E-waste, short for electronic waste, is a term used to describe end-of-life electronic products. In recent years there has been a sharp rise in the demand for electronic products, and production has ramped up to meet the demand. A landslide of e-waste is being generated in tandem, exacerbated by increased global access to electronic devices, quickening innovation rates, and device obsolescence. According to projections by the UN’s Global E-waste Monitor 2020, e-waste is the most rapidly growing domestic waste-stream in the world. Due to the hazardous nature of the components contained in many electronic products, the proper handling of e-waste disposal is imperative to protect both the environment and human health. Unfortunately, the proper recycling and disposal of e-waste can be costly, which has resulted in the dumping of e-waste onto economically disadvantaged countries. The dumping of e-waste onto countries with less means to decline it, and without the means to safely dispose of it, leads to negative ramifications for local environments and for the health of local populations. Many countries have imposed regulations attempting to address the issues presented by the global e-waste explosion. In 2018, China enacted a robust ban on solid waste imports. The 2018 ban resulted in over two hundred criminal cases and sanctions being imposed on over eight hundred companies. Although this ban proved effective in reducing the flood of e-waste into China, it revealed that nation-wide bans cannot currently resolve the issue of dumping alone. E-waste which previously would have been transported to China simply was diverted to countries with less regulation. Both China and the European Union have implemented Extended Producer Responsibility (EPR) regulations to regulate e-waste. EPR places responsibility for the collection and proper disposal of e-waste onto the producers of electronic products. Despite an extensive and long-standing body of regulation addressing e-waste through EPR, e-waste continues to be one of the fastest growing domestic waste streams. Two methods which may better address global e-waste management are the use of the All Actors Approach and the establishment of ecocide as an international crime.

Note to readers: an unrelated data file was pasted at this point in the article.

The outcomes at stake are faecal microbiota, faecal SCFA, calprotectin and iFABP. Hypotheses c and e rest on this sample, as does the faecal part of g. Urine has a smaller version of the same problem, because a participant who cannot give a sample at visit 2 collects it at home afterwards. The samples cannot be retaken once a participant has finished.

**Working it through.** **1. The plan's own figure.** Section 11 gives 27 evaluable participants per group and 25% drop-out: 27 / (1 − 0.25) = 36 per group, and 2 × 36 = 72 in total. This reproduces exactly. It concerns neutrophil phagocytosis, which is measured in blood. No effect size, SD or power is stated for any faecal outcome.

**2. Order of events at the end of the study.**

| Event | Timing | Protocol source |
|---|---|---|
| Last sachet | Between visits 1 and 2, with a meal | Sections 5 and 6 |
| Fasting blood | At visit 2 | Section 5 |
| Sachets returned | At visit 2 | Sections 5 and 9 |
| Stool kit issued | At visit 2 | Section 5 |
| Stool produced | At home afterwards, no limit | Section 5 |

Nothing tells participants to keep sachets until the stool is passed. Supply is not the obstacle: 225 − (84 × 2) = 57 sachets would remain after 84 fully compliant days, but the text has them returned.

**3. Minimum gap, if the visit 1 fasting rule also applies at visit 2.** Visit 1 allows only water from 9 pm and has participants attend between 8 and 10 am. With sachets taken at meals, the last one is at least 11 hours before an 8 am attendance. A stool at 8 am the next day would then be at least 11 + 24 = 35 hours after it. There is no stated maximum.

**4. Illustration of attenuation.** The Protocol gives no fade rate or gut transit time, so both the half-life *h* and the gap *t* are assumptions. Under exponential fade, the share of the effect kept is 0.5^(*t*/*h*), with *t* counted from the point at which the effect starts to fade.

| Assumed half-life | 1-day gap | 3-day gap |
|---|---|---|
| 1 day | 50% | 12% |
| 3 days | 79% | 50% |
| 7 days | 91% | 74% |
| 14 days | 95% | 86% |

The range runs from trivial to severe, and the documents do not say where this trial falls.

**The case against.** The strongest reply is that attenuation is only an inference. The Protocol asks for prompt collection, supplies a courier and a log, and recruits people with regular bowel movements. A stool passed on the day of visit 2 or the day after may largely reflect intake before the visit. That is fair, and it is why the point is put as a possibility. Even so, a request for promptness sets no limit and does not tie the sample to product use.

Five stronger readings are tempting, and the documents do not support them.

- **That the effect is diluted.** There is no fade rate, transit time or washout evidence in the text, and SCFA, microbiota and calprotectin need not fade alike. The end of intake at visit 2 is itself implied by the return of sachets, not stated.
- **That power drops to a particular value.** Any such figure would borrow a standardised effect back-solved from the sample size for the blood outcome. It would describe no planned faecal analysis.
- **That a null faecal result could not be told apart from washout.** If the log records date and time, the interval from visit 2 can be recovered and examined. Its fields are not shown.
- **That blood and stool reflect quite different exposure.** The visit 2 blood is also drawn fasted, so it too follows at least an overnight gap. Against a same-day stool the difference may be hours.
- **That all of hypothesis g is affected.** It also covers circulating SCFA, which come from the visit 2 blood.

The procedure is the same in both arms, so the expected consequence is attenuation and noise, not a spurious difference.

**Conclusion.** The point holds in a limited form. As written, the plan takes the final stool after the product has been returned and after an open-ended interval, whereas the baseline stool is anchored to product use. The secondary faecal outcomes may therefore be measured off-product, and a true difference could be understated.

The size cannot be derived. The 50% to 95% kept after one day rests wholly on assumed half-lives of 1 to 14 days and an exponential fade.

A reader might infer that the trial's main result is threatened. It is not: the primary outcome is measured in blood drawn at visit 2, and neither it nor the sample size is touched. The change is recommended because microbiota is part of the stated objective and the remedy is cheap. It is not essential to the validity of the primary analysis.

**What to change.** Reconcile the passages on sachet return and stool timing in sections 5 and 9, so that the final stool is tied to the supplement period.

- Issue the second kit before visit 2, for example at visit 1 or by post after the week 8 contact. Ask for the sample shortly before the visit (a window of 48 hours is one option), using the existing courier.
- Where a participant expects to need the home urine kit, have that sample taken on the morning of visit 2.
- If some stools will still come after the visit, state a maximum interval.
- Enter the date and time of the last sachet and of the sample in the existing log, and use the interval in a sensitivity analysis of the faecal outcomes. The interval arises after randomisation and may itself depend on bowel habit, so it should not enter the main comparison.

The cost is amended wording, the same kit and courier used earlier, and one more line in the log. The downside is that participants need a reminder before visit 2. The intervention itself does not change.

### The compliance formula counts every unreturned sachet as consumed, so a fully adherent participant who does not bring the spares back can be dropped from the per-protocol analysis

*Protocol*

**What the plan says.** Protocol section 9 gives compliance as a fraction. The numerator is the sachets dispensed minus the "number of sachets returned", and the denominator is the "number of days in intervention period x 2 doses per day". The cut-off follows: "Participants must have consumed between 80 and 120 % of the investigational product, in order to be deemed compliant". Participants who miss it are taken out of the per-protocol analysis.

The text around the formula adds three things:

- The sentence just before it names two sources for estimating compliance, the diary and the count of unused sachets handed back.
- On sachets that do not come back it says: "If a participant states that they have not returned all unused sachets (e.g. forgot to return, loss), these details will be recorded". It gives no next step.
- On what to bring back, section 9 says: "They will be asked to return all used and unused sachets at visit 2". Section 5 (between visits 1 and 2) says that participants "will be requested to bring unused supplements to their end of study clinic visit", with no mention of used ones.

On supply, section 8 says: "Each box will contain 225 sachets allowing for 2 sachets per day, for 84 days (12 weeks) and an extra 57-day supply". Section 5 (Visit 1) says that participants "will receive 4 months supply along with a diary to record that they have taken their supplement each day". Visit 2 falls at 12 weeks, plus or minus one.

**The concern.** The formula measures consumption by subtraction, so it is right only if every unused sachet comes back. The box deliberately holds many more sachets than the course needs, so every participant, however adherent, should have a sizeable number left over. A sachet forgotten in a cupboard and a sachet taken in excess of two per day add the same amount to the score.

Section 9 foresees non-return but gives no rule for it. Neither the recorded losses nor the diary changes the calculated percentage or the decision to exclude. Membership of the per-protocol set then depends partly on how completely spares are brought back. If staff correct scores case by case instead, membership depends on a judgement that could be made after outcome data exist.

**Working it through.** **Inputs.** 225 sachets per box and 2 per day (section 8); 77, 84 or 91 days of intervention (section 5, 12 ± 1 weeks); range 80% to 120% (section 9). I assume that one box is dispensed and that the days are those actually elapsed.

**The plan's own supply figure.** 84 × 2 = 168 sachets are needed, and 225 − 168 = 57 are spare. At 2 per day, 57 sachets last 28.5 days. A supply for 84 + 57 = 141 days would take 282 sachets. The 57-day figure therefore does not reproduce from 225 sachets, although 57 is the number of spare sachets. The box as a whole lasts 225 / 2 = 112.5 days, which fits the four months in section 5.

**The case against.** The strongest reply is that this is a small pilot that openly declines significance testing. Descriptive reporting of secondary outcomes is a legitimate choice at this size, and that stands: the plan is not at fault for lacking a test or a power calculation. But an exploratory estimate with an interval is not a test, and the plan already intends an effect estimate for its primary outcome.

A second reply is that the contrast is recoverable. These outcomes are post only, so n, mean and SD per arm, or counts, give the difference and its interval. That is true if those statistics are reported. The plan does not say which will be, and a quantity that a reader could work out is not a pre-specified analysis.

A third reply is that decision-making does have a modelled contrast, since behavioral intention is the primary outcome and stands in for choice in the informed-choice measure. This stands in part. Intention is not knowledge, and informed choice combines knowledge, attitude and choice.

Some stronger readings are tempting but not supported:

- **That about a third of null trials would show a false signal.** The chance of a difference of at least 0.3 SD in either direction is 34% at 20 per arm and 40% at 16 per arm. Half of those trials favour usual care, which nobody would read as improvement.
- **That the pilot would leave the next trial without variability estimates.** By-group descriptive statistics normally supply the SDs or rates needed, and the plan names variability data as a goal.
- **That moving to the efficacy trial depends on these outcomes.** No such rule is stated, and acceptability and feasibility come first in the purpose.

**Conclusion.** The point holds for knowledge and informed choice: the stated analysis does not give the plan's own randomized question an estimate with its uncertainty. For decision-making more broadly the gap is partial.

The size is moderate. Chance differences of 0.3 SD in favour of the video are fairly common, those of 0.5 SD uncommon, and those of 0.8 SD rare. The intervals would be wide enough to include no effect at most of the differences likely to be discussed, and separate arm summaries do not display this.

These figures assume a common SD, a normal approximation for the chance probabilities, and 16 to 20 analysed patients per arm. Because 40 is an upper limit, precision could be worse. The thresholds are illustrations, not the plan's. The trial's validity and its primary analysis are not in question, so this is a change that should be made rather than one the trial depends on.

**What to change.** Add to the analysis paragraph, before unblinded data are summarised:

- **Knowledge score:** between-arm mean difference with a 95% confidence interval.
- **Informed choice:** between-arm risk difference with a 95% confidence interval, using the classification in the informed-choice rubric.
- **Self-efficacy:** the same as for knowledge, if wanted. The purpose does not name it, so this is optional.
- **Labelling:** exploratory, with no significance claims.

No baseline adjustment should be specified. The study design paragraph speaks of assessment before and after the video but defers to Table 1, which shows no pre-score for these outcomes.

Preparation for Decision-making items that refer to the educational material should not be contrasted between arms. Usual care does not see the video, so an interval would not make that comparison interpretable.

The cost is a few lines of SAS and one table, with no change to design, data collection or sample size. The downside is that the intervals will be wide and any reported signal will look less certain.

The Largest Global Producers of E-Waste And the Need for Change,
48 Brook. J. Int'l L.
Available at: https://brooklynworks.brooklaw.edu/bjil/vol48/iss1/3